Glimpse of the Past: Thomas Slater Smith

Thomas Slater Smith...Hillsboro's Political Giant at the Dawn of the 20th Century

The Reporter...Hillsboro, Texas...Thursday, August 7, 2014...Page 6B

Since the 1880’s, Hillsboro has been known for producing cotton, cattle, and politicians. Recent history touts the political fame and accomplishments of the likes of State Senator, Texas Secretary of State and Attorney General Crawford Martin; State Comptroller and Texas Lt. Governor Bob Bullock; Supreme Court Justice Robert W. Calvert; Railroad Commissioner Olin Culberson; and Speaker of the House and Attorney General Robert Lee Bobbit.

Current residents of Hillsboro and Central Texas have lost sight of a once popular and significant political figure, Thomas Slater Smith. Smith’s restored home in Hillsboro’s Historic Residential District (315 Corsicana Street) stands as a daily reminder of a man whose legal career and elected service made him one of Hill County and Texas’ most powerful and influential statesmen. Thomas Slater Smith was born in Chickasaw County, Mississippi CSA Captain Thomas Burwell Smith. He was educated at Emory and Henry College in Mississippi where in 1878 he received a law degree. Upon graduation from law school he set up practice in Tupelo, Mississippi and served as Mayor of Tupelo until 1879-1881. In 1880 he Married Alice Markham, a native of Jasper County, Mississippi, and in August 1884 the young couple relocated to Hillsboro, Texas.

In Hillsboro Thomas S. Smith practiced law with Nelson Phillips, later to have a distinguished career as Chief Justice of the Texas Supreme Court. Smith and Phillips had an upstairs office in the Farmers National Bank located on the NW corner of Elm and Covington Streets (100 West Elm). The building today is vacant and in need of restoration. This property later served as Hillsboro Cotton Exchange, The Westerner Store, and most recently, Mud and Muffins Coffee Shop. Smith and his wife Alice Markham Smith purchased a home in August 1887, and that property in the Hillsboro Historic Residential District is located at 315 Corsicana Street. This Victorian treasure was restored after a serious fire by current owners Santos and Lucy Ortiz, who live there with their children. The Ortiz family worked with the Hillsboro Historic Preservation Commission in researching the history of the home and on restoring the house to its historic appearance.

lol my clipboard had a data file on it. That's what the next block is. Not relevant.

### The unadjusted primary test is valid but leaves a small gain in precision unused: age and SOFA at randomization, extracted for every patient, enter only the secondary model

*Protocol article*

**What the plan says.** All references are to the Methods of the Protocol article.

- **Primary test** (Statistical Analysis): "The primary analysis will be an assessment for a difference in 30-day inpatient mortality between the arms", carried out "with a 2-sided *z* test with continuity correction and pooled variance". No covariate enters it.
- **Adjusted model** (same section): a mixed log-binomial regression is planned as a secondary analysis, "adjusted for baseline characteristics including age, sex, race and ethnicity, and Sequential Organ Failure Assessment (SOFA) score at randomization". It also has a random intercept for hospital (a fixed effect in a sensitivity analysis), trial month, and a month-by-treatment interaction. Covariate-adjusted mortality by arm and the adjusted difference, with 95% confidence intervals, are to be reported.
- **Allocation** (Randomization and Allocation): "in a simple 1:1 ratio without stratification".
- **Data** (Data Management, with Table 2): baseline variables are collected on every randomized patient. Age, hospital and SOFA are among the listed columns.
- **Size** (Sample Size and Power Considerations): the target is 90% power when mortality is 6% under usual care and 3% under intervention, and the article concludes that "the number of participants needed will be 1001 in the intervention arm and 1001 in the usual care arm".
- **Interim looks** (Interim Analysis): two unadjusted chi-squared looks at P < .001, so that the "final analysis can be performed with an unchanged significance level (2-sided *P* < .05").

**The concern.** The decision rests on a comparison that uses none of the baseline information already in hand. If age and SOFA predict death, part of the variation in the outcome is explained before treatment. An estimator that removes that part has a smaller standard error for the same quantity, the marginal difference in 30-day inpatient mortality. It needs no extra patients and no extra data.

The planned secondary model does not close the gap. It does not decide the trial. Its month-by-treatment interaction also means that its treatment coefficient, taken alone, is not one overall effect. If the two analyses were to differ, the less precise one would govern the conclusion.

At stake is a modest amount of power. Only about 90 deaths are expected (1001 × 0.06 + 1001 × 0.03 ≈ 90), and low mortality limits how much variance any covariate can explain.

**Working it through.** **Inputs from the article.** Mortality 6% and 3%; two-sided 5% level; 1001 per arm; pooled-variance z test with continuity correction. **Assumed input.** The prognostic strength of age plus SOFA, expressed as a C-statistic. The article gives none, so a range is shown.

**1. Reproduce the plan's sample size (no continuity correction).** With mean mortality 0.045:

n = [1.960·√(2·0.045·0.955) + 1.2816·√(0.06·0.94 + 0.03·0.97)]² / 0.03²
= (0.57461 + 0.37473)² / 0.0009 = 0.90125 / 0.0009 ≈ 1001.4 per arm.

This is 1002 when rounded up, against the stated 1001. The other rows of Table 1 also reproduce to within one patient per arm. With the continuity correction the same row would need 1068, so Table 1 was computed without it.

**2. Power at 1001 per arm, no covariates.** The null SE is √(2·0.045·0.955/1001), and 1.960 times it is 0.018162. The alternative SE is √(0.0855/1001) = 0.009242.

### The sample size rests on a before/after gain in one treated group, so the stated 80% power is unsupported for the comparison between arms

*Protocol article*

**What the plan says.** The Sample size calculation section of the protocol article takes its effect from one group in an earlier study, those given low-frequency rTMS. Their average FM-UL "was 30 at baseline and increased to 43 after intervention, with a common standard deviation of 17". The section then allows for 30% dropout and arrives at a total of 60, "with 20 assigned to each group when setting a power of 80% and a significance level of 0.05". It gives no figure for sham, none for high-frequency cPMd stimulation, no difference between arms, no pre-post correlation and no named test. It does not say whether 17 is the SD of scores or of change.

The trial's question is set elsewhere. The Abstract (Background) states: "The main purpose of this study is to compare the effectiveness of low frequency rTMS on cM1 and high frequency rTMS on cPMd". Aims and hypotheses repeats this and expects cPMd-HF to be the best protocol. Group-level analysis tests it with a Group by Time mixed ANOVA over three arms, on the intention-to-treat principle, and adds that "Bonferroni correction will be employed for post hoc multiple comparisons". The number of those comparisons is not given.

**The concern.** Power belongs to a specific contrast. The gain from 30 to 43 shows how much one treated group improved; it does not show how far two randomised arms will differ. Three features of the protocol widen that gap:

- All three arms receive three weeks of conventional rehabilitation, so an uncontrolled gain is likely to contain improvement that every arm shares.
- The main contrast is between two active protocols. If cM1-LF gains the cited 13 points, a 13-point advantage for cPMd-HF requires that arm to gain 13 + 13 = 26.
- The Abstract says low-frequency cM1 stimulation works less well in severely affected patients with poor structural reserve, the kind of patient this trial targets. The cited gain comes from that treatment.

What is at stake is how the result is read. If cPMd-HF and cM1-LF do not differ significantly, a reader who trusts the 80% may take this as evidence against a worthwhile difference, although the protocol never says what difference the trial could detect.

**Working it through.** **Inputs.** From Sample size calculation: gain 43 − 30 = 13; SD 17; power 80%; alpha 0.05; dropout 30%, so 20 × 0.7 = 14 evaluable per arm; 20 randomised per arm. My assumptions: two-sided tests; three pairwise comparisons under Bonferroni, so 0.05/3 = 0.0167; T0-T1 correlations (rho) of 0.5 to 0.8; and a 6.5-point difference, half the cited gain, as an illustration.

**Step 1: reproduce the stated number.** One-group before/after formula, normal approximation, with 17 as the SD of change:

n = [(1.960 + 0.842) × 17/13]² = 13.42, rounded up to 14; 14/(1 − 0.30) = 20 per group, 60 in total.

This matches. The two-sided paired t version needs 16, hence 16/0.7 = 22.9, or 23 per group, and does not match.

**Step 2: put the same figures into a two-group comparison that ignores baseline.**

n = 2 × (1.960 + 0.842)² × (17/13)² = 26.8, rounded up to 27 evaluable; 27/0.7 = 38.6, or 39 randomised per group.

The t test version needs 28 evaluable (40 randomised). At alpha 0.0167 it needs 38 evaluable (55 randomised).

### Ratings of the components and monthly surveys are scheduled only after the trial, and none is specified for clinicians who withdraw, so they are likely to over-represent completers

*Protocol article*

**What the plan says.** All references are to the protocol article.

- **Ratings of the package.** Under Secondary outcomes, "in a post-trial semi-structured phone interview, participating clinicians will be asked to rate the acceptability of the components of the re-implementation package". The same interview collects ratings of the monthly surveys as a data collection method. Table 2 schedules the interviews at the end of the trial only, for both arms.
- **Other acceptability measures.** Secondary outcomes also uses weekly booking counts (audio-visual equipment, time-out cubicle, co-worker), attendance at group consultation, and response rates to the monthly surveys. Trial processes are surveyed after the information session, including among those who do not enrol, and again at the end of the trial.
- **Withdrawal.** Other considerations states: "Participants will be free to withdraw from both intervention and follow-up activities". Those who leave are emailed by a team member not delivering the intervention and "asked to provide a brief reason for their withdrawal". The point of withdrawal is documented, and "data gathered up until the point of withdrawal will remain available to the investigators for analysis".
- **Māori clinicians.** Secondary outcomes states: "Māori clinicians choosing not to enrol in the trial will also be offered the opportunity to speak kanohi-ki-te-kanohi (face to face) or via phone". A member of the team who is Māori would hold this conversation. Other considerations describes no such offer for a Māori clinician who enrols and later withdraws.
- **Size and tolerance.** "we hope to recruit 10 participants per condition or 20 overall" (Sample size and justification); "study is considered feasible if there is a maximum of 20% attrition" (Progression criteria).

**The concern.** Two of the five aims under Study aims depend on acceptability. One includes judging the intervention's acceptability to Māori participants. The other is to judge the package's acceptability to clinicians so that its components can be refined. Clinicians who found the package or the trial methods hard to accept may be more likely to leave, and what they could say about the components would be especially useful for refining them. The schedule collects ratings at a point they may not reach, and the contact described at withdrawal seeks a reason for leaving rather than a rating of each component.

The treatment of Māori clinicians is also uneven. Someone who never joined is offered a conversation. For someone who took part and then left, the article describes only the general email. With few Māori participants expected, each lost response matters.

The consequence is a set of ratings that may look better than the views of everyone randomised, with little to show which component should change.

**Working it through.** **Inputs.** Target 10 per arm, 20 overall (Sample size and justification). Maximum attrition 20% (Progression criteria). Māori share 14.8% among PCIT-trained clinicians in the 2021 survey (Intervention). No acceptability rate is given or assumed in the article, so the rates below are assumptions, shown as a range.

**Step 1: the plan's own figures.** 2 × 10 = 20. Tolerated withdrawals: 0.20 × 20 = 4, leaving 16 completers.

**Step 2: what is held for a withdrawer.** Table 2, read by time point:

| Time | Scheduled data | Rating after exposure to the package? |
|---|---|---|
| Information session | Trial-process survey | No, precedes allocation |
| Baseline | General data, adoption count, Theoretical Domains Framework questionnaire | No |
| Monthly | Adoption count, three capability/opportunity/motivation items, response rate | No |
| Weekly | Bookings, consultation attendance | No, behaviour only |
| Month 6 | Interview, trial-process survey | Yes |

Thomas Slater Smith launched his political career as Hill County Attorney, a Position he held for two terms (1887-1891). Smith represented Hill County in the Texas House of Representatives from 1893-1896 and was Speaker of the House in the 24th Legislative Session. He resigned his office in October 1896, and in that year served as a Democratic Elector for the State of Texas in the Presidential Election of 1896. 

In 1898 Smith successfully launched his first statewide race for Attorney General, and  he was re-elected in 1900. He died in Austin March 15, 1901 in his second term as Attorney General. He was a member of First Methodist Church of Hillsboro, and was active in the Masonic Lodge and Knights and Knights of Pythias. He died at age 44 in the prime of life, and newspaper accounts at the time of his death suggested he was in line for election as Governor of Texas. His beloved wife Alice had preceded him in death in December 1899, and T. S. Smith was buried by her side in the Old Hillsboro Cemetery.

Tradition suggests that Thomas Slater Smith was strong yet fair in his role as County Attorney, that he was decisive and progressive in his leadership as Speaker of the Texas House and that he was fearless and conscientious as Attorney General of Texas. Smith tackled head-on issues involving Standard Oil and Waters-Pierce Oil Company in a famous anti-trust case. At his death in 1901 the Navarro County Bar Association passed a resolution t  not that “in the death of our Attorney General, Thomas Slater Smith, the Bar of Texas has lost one of its ablest members. That the people of Texas have lost a noble and courageous officer, who was known and loved by his people for his many noble traits of character…”

CAPTION 1: Photo of Thomas Slater Smith Home at 315 Corsicana Street — Historic home built in 1885 and purchased in 1887 by Hillsboro attorney T.S. Smith. Property was willed to Smith's son, Garland Slater Smith. Home later owned by Zula Crow Liner who married local jeweler Garland Rhodes. House restored by current owners Santos and Lucy Ortiz.

CAPTION 2: Hon. Thomas Slater Smith (1856-1901), Hill County Attorney, Speaker of the Texas House of Representatives, Attorney General of Texas

Thomas Slater Smith